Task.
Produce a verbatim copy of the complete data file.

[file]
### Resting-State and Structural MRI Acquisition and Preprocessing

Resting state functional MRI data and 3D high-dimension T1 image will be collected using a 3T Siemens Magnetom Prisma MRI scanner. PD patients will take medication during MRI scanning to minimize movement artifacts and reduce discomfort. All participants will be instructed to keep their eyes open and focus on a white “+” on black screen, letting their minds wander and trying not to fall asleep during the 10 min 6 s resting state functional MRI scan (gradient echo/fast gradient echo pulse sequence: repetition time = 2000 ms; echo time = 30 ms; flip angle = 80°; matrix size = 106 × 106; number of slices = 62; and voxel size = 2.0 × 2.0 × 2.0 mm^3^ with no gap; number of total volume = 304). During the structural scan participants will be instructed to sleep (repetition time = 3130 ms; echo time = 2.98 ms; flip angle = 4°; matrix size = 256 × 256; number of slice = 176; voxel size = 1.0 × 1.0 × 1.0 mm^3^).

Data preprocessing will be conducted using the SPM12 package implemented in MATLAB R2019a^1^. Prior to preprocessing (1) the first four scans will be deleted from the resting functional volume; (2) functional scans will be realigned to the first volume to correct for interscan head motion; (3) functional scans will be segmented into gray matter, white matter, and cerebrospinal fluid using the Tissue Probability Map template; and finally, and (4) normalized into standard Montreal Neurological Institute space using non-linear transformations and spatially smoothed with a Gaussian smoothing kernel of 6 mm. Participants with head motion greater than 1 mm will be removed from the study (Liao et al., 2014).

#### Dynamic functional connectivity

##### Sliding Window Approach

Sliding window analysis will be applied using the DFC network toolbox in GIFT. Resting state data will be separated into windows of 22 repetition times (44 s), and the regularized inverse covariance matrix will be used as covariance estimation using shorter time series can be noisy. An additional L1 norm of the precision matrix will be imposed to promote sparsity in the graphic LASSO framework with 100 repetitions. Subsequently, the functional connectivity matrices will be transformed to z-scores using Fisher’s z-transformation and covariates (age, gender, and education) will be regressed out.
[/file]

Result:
### Resting-State and Structural MRI Acquisition and Preprocessing

Resting state functional MRI data and 3D high-dimension T1 image will be collected using a 3T Siemens Magnetom Prisma MRI scanner. PD patients will take medication during MRI scanning to minimize movement artifacts and reduce discomfort. All participants will be instructed to keep their eyes open and focus on a white “+” on black screen, letting their minds wander and trying not to fall asleep during the 10 min 6 s resting state functional MRI scan (gradient echo/fast gradient echo pulse sequence: repetition time = 2000 ms; echo time = 30 ms; flip angle = 80°; matrix size = 106 × 106; number of slices = 62; and voxel size = 2.0 × 2.0 × 2.0 mm^3^ with no gap; number of total volume = 304). During the structural scan participants will be instructed to sleep (repetition time = 3130 ms; echo time = 2.98 ms; flip angle = 4°; matrix size = 256 × 256; number of slice = 176; voxel size = 1.0 × 1.0 × 1.0 mm^3^).

Data preprocessing will be conducted using the SPM12 package implemented in MATLAB R2019a^1^. Prior to preprocessing (1) the first four scans will be deleted from the resting functional volume; (2) functional scans will be realigned to the first volume to correct for interscan head motion; (3) functional scans will be segmented into gray matter, white matter, and cerebrospinal fluid using the Tissue Probability Map template; and finally, and (4) normalized into standard Montreal Neurological Institute space using non-linear transformations and spatially smoothed with a Gaussian smoothing kernel of 6 mm. Participants with head motion greater than 1 mm will be removed from the study (Liao et al., 2014).

#### Dynamic functional connectivity

##### Sliding Window Approach

Sliding window analysis will be applied using the DFC network toolbox in GIFT. Resting state data will be separated into windows of 22 repetition times (44 s), and the regularized inverse covariance matrix will be used as covariance estimation using shorter time series can be noisy. An additional L1 norm of the precision matrix will be imposed to promote sparsity in the graphic LASSO framework with 100 repetitions. Subsequently, the functional connectivity matrices will be transformed to z-scores using Fisher’s z-transformation and covariates (age, gender, and education) will be regressed out.